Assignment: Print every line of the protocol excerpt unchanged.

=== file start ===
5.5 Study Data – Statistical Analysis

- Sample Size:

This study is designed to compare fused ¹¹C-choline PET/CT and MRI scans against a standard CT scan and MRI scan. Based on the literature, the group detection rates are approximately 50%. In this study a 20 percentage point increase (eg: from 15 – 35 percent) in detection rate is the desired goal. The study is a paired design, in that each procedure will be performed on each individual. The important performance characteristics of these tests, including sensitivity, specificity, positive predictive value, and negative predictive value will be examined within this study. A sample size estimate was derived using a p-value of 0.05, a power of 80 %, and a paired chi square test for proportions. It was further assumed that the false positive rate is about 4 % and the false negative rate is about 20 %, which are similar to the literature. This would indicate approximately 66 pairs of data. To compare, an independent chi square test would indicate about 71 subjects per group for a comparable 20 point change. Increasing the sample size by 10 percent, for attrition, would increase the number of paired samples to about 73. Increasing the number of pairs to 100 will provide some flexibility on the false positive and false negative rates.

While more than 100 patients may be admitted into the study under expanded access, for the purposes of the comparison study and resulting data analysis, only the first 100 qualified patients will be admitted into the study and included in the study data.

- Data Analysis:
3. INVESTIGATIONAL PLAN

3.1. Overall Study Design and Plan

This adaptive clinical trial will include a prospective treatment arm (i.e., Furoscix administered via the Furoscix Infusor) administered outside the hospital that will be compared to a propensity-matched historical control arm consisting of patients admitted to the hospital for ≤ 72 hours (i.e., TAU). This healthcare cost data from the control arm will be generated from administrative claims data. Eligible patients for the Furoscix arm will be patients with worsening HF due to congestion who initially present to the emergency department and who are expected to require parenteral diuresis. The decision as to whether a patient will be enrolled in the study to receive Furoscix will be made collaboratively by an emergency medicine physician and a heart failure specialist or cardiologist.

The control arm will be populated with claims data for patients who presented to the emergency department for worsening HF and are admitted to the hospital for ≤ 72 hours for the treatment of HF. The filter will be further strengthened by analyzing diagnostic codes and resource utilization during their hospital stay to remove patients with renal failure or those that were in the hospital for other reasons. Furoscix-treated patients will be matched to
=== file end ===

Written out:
5.5 Study Data – Statistical Analysis

- Sample Size:

This study is designed to compare fused ¹¹C-choline PET/CT and MRI scans against a standard CT scan and MRI scan. Based on the literature, the group detection rates are approximately 50%. In this study a 20 percentage point increase (eg: from 15 – 35 percent) in detection rate is the desired goal. The study is a paired design, in that each procedure will be performed on each individual. The important performance characteristics of these tests, including sensitivity, specificity, positive predictive value, and negative predictive value will be examined within this study. A sample size estimate was derived using a p-value of 0.05, a power of 80 %, and a paired chi square test for proportions. It was further assumed that the false positive rate is about 4 % and the false negative rate is about 20 %, which are similar to the literature. This would indicate approximately 66 pairs of data. To compare, an independent chi square test would indicate about 71 subjects per group for a comparable 20 point change. Increasing the sample size by 10 percent, for attrition, would increase the number of paired samples to about 73. Increasing the number of pairs to 100 will provide some flexibility on the false positive and false negative rates.

While more than 100 patients may be admitted into the study under expanded access, for the purposes of the comparison study and resulting data analysis, only the first 100 qualified patients will be admitted into the study and included in the study data.

- Data Analysis:
3. INVESTIGATIONAL PLAN

3.1. Overall Study Design and Plan

This adaptive clinical trial will include a prospective treatment arm (i.e., Furoscix administered via the Furoscix Infusor) administered outside the hospital that will be compared to a propensity-matched historical control arm consisting of patients admitted to the hospital for ≤ 72 hours (i.e., TAU). This healthcare cost data from the control arm will be generated from administrative claims data. Eligible patients for the Furoscix arm will be patients with worsening HF due to congestion who initially present to the emergency department and who are expected to require parenteral diuresis. The decision as to whether a patient will be enrolled in the study to receive Furoscix will be made collaboratively by an emergency medicine physician and a heart failure specialist or cardiologist.

The control arm will be populated with claims data for patients who presented to the emergency department for worsening HF and are admitted to the hospital for ≤ 72 hours for the treatment of HF. The filter will be further strengthened by analyzing diagnostic codes and resource utilization during their hospital stay to remove patients with renal failure or those that were in the hospital for other reasons. Furoscix-treated patients will be matched to